Thirdly: it’s your blog. You get to be flippant if you want.

    Posted 30 Aug 2005 at 10:21 pm
  9. Funky Dung wrote:

    1) Thanks for offering that perspective. However, I’d counter that regardless of your limited funds, you’d probably have a driver’s license, which is adequate ID. Of course, those without a license and insufficient funds to get a photo ID might still be likely to choose food over voting. Then again, there’s still the option of a subsidy. I just don’t see reason for the NAACP to be totally against this idea. Is it flawed? Yes. Should it be totally scrapped? Not necessarily.

    2) That would certainly fit well with the Ash Weds motif. 😉

    3) This is true, but I try to keep high standards for myself. I also appreciate constructive feedback and try to act on it when I think it’s reasonable. I have no problem with blogs being highly biases and full of from-the-hip opinions – in fact, I think it’s actually an asset – but if we get too comfortable with unsubstantiated claims and accusations, the medium will devolve into meaningless noise. As it stands, there are already a lot of people indiscriminantly parroting rhetoric and propaganda from both sides and butchering statistics (when they use it at all). I’d rather not contribute to the problem.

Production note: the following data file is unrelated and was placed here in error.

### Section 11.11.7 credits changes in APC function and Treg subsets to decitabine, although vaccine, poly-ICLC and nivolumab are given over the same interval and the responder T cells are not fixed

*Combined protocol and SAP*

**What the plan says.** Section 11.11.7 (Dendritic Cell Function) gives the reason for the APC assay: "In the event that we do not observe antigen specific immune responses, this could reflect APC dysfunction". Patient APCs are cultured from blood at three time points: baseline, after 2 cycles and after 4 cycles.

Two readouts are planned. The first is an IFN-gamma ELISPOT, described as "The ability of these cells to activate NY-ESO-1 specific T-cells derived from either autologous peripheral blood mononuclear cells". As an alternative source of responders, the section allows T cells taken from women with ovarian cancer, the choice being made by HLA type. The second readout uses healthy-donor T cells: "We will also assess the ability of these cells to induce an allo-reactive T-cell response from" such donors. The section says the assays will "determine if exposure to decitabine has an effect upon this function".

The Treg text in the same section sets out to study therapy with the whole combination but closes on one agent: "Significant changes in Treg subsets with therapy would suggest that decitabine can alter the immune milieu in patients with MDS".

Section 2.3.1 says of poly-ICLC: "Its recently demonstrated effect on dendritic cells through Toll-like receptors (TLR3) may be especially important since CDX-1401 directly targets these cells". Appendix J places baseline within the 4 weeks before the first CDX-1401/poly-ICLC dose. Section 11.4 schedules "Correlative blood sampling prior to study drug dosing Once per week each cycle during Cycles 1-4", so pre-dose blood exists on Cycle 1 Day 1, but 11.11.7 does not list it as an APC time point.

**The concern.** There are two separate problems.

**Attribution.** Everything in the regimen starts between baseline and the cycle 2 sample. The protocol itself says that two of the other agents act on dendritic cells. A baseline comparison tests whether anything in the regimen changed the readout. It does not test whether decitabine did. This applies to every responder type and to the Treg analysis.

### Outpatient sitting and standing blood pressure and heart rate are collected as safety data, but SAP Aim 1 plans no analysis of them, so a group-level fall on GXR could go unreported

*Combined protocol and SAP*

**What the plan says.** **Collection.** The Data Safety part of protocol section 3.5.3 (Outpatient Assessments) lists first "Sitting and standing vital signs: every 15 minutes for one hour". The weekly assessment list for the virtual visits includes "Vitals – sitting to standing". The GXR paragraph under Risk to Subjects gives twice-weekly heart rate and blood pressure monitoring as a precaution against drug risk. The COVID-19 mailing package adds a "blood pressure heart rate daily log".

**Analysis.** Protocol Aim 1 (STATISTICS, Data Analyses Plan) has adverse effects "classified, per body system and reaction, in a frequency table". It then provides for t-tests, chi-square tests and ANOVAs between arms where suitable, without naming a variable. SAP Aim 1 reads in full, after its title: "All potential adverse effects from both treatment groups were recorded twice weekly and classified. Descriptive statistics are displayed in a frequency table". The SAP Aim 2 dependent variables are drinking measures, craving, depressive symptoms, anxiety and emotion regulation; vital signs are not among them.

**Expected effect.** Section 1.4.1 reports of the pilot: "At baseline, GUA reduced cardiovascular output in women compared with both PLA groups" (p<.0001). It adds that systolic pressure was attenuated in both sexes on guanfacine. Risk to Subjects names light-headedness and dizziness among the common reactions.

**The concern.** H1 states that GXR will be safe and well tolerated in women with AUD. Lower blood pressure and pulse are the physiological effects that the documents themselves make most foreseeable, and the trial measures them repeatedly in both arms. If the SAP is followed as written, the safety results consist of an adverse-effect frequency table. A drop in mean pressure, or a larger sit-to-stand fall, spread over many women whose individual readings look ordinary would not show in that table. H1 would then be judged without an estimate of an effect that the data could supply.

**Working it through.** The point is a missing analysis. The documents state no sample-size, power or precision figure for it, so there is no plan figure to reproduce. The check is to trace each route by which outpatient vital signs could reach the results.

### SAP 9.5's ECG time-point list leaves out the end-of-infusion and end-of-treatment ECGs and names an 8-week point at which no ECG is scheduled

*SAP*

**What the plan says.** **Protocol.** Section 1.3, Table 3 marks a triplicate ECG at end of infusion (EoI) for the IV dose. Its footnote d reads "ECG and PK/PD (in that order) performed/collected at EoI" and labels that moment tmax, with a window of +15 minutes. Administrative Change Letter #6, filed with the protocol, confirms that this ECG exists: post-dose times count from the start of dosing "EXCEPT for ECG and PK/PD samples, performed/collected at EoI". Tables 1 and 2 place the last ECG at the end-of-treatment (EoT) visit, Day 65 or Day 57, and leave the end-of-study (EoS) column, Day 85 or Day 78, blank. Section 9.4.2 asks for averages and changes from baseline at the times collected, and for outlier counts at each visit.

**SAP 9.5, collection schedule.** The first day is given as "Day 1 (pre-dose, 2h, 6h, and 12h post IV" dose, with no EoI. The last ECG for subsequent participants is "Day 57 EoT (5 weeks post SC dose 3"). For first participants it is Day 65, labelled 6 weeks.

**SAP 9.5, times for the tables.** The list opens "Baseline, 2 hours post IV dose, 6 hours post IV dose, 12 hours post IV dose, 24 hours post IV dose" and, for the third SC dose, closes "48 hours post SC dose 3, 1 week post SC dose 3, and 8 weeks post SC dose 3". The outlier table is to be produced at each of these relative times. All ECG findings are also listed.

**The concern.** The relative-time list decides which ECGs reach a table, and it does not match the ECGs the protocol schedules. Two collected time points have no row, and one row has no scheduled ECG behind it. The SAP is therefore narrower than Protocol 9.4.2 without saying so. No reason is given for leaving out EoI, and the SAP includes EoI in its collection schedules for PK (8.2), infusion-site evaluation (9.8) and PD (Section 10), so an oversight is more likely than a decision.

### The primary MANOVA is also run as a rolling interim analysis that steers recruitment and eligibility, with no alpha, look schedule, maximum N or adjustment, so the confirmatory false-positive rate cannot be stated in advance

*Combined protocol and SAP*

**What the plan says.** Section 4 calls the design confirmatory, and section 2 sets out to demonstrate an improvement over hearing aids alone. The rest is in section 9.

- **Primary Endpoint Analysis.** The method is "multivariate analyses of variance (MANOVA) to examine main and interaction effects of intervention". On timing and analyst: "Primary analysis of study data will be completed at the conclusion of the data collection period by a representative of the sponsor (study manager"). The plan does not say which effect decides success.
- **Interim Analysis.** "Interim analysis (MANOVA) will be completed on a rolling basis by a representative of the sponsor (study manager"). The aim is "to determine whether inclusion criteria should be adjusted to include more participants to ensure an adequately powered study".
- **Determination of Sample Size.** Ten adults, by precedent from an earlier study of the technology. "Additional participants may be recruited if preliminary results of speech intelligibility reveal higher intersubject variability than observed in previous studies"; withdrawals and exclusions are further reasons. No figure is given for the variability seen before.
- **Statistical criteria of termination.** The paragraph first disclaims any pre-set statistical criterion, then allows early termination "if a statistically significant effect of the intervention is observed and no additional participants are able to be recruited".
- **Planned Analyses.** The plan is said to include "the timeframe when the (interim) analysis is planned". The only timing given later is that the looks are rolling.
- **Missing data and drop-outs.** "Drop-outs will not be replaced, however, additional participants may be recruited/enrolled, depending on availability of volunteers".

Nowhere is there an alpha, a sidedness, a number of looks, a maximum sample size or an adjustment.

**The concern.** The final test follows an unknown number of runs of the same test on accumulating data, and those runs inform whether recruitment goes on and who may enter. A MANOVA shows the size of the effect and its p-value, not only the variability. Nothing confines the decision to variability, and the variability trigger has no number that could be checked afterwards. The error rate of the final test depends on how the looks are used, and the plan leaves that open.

Posted 30 Aug 2005 at 10:48 pm
  10. john wrote:

    It’s not a matter that the rule is innately racist, it’s that provides potentially racist authorities with powers they can easily abuse.

    They’ll tell black people that their IDs look fake, and tell them to leave or be arrested, and most people in that situation will aquiesce.

    This is just like the reading requirements where white people were given THe cat runs and black people were given shakespeare and failed regardless of whether they coudl read it.

    Posted 30 Aug 2005 at 11:44 pm